Meet William Ottens our guest blogger this week! William is the Cataloging and Collection Development Coordinator for the Lawrence Public Library. William is also the author and creator behind the blog Librarian Problems which uses GIF's to humorously identify the funny problems Librarians encounter in their profession. We are super excited to have him share his thoughts this week. You can follow William on Twitter @williamottens
“Reading is an exercise in empathy; an exercise in walking in someone else’s shoes for a while.” - Malorie Blackman
My junior year at Graceland University, I took an author study course on Toni Morrison, led by Professor Emeritus Dr. Barbara Hiles Mesle. It quickly became one of my favorite classes I’d ever taken. There were no more than fifteen students, and we were tasked with reading and discussing seven of the author’s novels throughout the semester. Aside from the worksheets, tests and papers, it felt much like a book club.
I also appreciated this course because it was the first time I had done an in depth reading in an experience outside of the white, anglocentric focus that typically dominates required high school lists in the United States. It opened my eyes to the value of reading books by and about people who aren’t like me and the importance of the voices of the marginalized.
Toni’s first novel, "The Bluest Eye", tells the fictional story of Pecola Breedlove, a young black girl who prays for blue eyes and blonde hair. With her dark skin, curly hair, and brown eyes, she’s mocked by other children and knows she doesn’t fit in.
Because Pecola, and the other children, don’t have access to dolls, books, magazines, and other media that depict people who look like her, they’ve been led to believe that beauty means whiteness. Beauty means blue eyes and blond hair. This fallacy ultimately leads to the deterioration of Pecola’s mental health.
Moving Beyond the Single Story
"The Bluest Eye" was written published in 1970. Beyond beauty and whiteness, the novel addresses important questions about race, class and gender in a way that an author outside of the black, female experience would never be able to do to the same effect.
While society, media and the publishing industry have made some progress, there’s still a considerable lack of diversity on bestsellers lists and bookstore shelves. Though that’s not to say diverse stories aren’t out there; you just have to do some digging.
In her TED Talk, "The Danger of a Single Story", author Chimanda Ngozi Adichie explains that we risk critical misunderstanding when we hear from one perspective. “The single story creates stereotypes, and the problem with stereotypes is not that they are untrue, but that they are incomplete.”
So how do you move beyond the single story? How do you read outside of your comfort zone? How do you find books written by diverse authors?
As I’m a librarian, that answer comes easily for me: your local library. Whether you live in an urban area or a small town, your public library should be able to provide you access to books (and other media) written from a number of different perspectives and experiences. They might even be able to curate a list for you.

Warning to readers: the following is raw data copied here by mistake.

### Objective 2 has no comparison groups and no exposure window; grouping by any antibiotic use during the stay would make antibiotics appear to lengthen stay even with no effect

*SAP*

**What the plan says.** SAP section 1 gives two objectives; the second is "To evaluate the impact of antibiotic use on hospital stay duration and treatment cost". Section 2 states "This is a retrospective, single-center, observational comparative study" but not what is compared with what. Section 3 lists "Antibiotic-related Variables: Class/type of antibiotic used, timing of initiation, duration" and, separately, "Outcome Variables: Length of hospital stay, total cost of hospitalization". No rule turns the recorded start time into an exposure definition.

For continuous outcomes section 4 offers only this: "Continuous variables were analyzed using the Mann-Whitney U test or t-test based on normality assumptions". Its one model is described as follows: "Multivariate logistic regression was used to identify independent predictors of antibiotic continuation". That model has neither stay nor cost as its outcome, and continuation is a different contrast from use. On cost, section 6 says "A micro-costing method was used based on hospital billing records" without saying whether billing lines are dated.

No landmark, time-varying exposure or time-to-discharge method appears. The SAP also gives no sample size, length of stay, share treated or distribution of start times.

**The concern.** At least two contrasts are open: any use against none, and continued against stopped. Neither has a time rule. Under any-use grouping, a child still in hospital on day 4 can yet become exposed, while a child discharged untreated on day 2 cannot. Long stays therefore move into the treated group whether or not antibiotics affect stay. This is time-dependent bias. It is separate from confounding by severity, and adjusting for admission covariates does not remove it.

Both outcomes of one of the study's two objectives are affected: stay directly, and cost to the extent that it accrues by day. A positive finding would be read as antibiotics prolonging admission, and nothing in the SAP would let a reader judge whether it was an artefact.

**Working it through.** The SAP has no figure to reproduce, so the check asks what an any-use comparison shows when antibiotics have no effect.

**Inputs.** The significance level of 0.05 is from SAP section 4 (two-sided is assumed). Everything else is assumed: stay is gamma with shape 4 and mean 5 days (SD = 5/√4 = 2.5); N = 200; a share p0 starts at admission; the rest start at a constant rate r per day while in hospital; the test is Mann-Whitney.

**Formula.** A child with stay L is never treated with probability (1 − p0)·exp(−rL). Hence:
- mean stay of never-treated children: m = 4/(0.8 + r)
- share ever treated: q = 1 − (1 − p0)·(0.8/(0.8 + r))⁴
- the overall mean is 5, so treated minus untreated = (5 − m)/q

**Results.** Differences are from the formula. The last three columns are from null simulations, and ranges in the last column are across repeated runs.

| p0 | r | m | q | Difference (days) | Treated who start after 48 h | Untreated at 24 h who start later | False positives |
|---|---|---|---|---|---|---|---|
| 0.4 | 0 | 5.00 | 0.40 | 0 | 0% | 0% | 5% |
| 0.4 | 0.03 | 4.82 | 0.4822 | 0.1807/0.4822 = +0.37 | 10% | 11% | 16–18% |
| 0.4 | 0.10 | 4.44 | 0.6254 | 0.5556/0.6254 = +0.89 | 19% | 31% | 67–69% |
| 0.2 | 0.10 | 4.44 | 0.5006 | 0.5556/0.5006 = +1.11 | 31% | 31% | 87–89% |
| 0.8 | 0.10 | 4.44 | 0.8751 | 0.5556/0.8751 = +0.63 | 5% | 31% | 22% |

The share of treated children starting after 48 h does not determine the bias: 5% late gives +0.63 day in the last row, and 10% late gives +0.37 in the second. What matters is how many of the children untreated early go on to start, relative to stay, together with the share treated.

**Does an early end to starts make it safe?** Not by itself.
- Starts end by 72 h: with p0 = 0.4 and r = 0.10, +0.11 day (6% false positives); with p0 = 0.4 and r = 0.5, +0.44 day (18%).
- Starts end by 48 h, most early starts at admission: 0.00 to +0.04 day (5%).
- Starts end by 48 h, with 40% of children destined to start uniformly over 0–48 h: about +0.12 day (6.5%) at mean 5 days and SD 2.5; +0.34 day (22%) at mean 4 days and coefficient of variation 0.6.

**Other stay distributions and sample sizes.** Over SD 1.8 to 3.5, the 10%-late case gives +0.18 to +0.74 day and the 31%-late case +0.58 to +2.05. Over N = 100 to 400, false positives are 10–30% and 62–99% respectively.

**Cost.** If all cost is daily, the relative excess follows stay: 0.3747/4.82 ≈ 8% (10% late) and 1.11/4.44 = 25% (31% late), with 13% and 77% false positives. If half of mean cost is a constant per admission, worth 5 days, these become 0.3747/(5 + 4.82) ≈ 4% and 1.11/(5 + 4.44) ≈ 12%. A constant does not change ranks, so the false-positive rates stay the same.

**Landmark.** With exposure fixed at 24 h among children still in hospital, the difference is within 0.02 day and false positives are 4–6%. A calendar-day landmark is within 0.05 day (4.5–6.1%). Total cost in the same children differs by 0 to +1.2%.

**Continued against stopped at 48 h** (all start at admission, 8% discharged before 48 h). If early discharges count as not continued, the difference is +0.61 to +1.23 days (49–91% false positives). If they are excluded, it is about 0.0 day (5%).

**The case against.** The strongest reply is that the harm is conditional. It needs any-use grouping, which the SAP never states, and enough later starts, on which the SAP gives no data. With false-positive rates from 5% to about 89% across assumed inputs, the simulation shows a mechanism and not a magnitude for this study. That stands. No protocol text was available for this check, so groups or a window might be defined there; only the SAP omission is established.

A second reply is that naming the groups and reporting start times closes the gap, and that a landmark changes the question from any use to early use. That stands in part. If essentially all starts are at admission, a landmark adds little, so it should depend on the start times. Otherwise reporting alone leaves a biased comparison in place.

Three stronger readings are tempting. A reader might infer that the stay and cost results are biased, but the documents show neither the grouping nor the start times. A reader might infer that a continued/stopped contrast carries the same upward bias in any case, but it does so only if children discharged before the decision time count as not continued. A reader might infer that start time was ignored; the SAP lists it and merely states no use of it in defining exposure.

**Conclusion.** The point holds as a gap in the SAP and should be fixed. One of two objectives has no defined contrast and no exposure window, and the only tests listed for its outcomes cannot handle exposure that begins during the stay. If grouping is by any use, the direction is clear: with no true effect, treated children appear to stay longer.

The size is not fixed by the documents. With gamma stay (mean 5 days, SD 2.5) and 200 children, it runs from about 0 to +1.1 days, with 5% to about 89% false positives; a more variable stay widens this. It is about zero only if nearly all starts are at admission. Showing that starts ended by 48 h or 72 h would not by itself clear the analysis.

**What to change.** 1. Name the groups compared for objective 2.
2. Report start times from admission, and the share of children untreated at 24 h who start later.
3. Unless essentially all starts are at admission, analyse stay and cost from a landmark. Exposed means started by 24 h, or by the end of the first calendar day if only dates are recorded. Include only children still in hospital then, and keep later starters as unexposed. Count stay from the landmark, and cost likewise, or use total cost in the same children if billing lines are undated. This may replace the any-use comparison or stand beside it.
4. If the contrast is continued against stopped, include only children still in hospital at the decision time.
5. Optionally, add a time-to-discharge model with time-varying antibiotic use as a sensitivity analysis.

Enduring Principle: Worth of All People
The Community of Christ upholds the enduring principle that “God views all people as having inestimable and equal worth.” It’s easy to claim this, but how do you exemplify this in your day to day lives? How could you uphold this through your reading practices?
Humans are creatures of habit, and we naturally stick to what we know and with which we are comfortable. Even if we aren’t intentionally exclusive, we gravitate toward the familiar because of that internal bias. As I look back at my own reading list, I see that, even with my job and the world’s resources at my fingertips, I’m guilty of this.
It’s not wrong to read what you like, but if you limit yourself to one perspective, how can you learn about and appreciate others? How can you fully know that those who don’t look like you, those who don’t believe the same things you do, those who come from different places, have worth? That is the value of diversifying your bookshelf.
Through listening to and learning about others’ perspectives, we can understand more fully that black lives have worth, that Indigenous lives have worth, that Muslim, LGBTQ+ and other marginalized lives have worth. And through lifting up and supporting those marginalized voices, we can demonstrate this enduring principle.
I want to give a big thank you to William for sharing his wisdom and experience with us about incorporating diversity into our reading. If you have any further questions or comments shoot them our way and I will be sure to have William respond.
This week identify an interesting book written by an author from a different cultural background. Buy it, borrow it, or find it at your local library and get started!
The views expressed here are those of the authors and do not necessarily represent or reflect the views of Community of Christ. We believe individuals should be allowed to have their own opinions and be at different places in their faith journey.